If you didn't like the movie, perhaps you'll like the programming contest.
The shocker: Popular online movie rental service, NetFlix, has announced a competition to award $1 million to the first person who can improve the accuracy of its movie recommendations based on personal preferences.
According to a story in The New York Times, to win the prize a contestant will have to devise a system that is more accurate than the company's current recommendations system by at least 10 percent.
I myself am not a programmer, nor do I play one in the movies or on television. However, there are plenty of programmers who have surfed through our alphaWorks Web site over the last decade.
I was a wee, green (err..blue) lad in the pastoral scene that constitutes Somers, New York, when IBM Internet guru John Patrick and his band of merry Web denizens struck out 10 years ago to build a Web-based test-bed for early-stage Internet and other software technologies. The rest, as they say, is h1st0ry (if I knew how to spell history in actual binary, I would...but this is as close as I'm gonna get).
You can learn more about alphaworks 10th anniversary here, but let me just congratulate the entire team and tell them to keep up the great work. If you'd have told me you'd still be here 10 years later back in 1996, I don't know I would have believed you.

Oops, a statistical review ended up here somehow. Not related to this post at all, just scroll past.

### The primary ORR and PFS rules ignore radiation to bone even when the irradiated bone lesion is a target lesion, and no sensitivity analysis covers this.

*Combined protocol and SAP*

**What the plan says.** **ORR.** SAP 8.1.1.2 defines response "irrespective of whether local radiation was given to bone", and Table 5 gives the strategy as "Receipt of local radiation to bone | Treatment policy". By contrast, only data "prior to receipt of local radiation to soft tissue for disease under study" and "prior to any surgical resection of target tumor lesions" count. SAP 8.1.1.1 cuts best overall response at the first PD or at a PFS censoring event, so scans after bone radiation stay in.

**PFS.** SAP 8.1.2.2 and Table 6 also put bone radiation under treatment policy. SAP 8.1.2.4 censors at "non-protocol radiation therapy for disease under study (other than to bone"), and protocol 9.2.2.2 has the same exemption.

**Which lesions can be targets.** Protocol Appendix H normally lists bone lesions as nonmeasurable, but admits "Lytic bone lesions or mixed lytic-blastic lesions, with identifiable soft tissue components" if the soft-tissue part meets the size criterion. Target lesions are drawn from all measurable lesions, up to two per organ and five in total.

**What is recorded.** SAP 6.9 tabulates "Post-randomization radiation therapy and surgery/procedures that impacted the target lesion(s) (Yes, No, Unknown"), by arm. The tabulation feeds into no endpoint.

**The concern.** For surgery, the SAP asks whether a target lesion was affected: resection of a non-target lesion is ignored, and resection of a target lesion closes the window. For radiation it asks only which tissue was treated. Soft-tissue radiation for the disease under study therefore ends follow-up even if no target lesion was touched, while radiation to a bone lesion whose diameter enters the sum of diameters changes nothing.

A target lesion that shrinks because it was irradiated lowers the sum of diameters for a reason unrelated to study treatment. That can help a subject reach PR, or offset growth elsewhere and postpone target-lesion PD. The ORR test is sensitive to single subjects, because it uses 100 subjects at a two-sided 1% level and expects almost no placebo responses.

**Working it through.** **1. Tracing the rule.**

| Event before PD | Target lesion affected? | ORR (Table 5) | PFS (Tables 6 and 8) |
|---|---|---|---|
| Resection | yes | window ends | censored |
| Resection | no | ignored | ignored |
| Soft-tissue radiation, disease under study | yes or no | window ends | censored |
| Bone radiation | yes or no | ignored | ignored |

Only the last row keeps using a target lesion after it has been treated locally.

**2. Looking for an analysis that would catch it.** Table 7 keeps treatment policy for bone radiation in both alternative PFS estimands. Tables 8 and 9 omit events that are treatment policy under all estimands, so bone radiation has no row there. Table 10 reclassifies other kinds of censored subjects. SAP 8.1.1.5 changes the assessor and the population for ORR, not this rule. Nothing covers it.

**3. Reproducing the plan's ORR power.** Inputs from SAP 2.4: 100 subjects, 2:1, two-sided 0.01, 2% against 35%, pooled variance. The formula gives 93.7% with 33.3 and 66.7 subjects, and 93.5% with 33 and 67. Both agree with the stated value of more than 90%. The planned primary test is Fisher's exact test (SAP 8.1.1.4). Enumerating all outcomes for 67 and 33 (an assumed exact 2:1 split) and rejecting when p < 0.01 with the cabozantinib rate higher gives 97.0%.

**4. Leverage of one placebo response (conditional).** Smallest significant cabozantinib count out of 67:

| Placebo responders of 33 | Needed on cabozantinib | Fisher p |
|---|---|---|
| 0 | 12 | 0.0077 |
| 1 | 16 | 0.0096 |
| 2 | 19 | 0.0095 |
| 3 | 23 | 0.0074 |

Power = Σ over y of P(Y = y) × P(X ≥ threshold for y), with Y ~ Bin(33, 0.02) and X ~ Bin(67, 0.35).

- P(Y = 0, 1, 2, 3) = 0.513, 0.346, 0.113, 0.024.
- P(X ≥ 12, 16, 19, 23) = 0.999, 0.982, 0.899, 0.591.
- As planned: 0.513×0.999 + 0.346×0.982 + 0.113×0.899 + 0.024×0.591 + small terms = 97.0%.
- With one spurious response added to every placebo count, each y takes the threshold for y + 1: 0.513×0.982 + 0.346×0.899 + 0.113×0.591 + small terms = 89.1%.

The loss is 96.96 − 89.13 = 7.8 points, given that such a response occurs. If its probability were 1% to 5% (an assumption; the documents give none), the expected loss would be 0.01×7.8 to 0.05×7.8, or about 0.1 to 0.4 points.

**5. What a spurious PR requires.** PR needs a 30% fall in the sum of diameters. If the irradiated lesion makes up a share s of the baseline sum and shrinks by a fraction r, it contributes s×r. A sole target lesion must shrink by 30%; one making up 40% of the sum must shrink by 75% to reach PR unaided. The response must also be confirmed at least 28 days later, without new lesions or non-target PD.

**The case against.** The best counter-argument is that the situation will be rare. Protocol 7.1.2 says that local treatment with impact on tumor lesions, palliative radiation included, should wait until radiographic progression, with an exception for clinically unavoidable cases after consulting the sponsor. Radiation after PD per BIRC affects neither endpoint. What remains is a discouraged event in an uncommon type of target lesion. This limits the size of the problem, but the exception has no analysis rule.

If you'd have told me I would still be here, I would have broken down and cried (okay, maybe not cried, but I certainly would have bought beau-coup shares of stock from Yahoo, eBay, and other fledgling dot com startups who survived and thrived in their transition into the 21st Century.)
Of course, good things do sometimes come to those who wait. Just last week, after much blood, sweat, and tears (and interviews with numerous customers), we've launched our new Executive Interactive Channel (hereafter known as the "EIC"...hey, it wouldn't be an IBM site if we didn't come up with a good acronym for it.)
The EIC is intended to help senior business leaders think about new ways of understanding their most pressing business issues, while arming them to anticipate and address changing conditions and opportunities in the world.
While that doesn't mean we're going to be holding any seances to try and predict the future (although I will bring the candles if you'll bring the crystal ball), what it does mean is that a lot of great content from a lot of smart people here at IBM are going to help us collectively better understand the implications of changing business conditions on the intelligent use of information technology.
Don't take my word for it. Go here and check it out for yourself. I've already spent some time exploring the site, and found the information very useful (this in spite of the also very clever Flash navigation.) It's got everything from podcasts about our master inventors to video blogs from our chief privacy officer.
Now, I've got to get back to learning how to program so I can try and win that million bucks.[Read More]